If legislators proposed a reform to restore a level
competitive playing field, but then immediately grabbed back
99.8% of it in the fine print and continued discriminating
against a section of the market, it would be very difficult to
trust them again.
But this is what Japan is poised to do with its foreign
direct investment (FDI) policy and its laws governing so-called
cross-border stock swaps. It is an exceedingly poor way to
It seems a small group of business interests is pressuring
Japan's Ministry of Justice (MoJ) to draft the implementing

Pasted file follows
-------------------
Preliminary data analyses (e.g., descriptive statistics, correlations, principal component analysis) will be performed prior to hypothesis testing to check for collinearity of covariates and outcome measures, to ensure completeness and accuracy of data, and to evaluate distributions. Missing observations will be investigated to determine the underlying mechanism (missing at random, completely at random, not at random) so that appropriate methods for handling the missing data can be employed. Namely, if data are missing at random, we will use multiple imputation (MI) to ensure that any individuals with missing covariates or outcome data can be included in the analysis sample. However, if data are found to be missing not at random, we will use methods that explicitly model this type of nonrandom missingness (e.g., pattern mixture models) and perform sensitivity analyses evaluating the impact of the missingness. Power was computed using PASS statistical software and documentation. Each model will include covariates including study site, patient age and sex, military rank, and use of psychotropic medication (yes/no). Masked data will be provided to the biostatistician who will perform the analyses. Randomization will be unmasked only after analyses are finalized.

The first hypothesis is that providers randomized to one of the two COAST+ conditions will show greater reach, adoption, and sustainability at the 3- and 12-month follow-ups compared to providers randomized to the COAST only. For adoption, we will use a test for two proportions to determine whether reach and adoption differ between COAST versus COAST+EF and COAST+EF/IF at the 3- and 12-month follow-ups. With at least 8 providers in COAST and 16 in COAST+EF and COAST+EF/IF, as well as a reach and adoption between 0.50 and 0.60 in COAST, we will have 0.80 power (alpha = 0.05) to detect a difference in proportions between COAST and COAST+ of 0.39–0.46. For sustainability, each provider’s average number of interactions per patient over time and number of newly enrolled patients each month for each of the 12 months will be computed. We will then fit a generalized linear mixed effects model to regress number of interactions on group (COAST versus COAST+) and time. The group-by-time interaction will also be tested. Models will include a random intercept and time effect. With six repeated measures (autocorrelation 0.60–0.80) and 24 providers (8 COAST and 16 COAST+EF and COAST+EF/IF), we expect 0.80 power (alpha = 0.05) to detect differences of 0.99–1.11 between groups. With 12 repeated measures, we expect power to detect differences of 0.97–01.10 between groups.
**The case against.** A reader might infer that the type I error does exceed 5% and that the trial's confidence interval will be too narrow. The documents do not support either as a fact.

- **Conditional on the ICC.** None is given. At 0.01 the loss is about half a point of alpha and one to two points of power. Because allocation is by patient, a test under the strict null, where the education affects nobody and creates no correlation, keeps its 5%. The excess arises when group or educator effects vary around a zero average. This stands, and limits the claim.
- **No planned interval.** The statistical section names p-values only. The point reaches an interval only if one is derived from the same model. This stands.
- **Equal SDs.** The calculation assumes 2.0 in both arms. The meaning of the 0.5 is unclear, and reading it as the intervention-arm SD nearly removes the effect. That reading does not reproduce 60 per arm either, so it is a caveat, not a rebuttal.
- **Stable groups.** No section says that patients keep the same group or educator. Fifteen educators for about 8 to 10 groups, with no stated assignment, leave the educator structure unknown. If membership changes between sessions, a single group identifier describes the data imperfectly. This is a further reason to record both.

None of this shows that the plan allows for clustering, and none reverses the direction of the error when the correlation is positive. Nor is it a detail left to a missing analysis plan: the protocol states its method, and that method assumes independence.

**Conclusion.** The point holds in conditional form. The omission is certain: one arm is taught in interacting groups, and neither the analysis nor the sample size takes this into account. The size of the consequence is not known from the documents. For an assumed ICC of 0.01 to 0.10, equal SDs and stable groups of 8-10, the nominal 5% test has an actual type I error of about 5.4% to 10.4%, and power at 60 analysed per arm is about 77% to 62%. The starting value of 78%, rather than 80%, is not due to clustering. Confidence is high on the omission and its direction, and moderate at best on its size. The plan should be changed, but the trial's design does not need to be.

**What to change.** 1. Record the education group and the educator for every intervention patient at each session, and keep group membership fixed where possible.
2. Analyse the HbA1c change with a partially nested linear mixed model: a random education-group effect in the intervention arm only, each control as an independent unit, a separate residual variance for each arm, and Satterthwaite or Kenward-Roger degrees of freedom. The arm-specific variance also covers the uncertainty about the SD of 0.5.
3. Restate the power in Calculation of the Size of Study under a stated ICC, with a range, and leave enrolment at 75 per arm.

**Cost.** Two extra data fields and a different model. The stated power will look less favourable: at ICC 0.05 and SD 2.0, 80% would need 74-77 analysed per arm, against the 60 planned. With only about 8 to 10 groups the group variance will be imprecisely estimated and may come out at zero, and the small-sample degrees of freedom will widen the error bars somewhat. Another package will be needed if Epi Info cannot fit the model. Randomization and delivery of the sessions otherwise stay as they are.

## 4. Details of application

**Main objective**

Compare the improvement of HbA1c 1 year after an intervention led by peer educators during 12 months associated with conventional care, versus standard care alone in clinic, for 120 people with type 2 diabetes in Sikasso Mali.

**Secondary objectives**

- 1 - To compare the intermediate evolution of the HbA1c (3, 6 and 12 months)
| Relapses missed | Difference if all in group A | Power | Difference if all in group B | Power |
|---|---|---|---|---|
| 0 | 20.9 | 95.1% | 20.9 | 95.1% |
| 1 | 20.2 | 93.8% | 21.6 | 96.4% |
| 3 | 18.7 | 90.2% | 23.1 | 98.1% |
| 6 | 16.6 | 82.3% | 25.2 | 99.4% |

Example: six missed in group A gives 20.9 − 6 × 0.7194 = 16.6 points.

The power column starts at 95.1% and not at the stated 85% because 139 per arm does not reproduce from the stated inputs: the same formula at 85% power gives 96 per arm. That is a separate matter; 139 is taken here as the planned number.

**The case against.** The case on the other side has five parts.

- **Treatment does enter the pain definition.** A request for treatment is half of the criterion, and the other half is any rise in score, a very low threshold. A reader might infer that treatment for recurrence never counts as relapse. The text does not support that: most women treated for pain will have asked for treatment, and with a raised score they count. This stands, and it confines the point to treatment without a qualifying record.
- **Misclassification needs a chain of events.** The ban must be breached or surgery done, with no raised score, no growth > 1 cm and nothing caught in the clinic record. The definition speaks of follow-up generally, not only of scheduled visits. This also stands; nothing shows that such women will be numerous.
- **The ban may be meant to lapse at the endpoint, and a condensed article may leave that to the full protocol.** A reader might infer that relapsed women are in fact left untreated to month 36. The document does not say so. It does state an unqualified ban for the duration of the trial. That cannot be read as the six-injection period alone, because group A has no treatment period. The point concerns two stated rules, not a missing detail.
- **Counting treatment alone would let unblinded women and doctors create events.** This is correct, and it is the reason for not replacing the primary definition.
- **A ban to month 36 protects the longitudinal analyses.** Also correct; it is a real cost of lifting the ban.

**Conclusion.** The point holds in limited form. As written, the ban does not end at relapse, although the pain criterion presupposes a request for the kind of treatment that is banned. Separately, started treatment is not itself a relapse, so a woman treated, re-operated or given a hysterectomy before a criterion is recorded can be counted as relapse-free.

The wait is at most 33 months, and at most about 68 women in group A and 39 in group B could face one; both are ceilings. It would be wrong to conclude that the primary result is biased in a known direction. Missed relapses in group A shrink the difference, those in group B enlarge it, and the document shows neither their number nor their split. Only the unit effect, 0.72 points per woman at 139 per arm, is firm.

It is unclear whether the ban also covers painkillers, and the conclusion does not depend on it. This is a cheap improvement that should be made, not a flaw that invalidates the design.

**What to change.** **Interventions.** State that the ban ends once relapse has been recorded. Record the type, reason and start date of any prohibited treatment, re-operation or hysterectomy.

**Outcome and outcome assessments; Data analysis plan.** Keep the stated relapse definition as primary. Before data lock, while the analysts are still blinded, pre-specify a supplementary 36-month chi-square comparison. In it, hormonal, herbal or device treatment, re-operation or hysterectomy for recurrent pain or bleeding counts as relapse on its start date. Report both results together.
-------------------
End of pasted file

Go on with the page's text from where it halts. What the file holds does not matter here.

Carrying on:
regulations for Japan's new Company Law in a way that would
effectively shut out more than 99.8% of foreign public
companies from big cross-border mergers executed through stock
swaps (technically known as triangular mergers).
In January 2003 prime minister Junichiro Koizumi took the
laudable and courageous step of announcing a national goal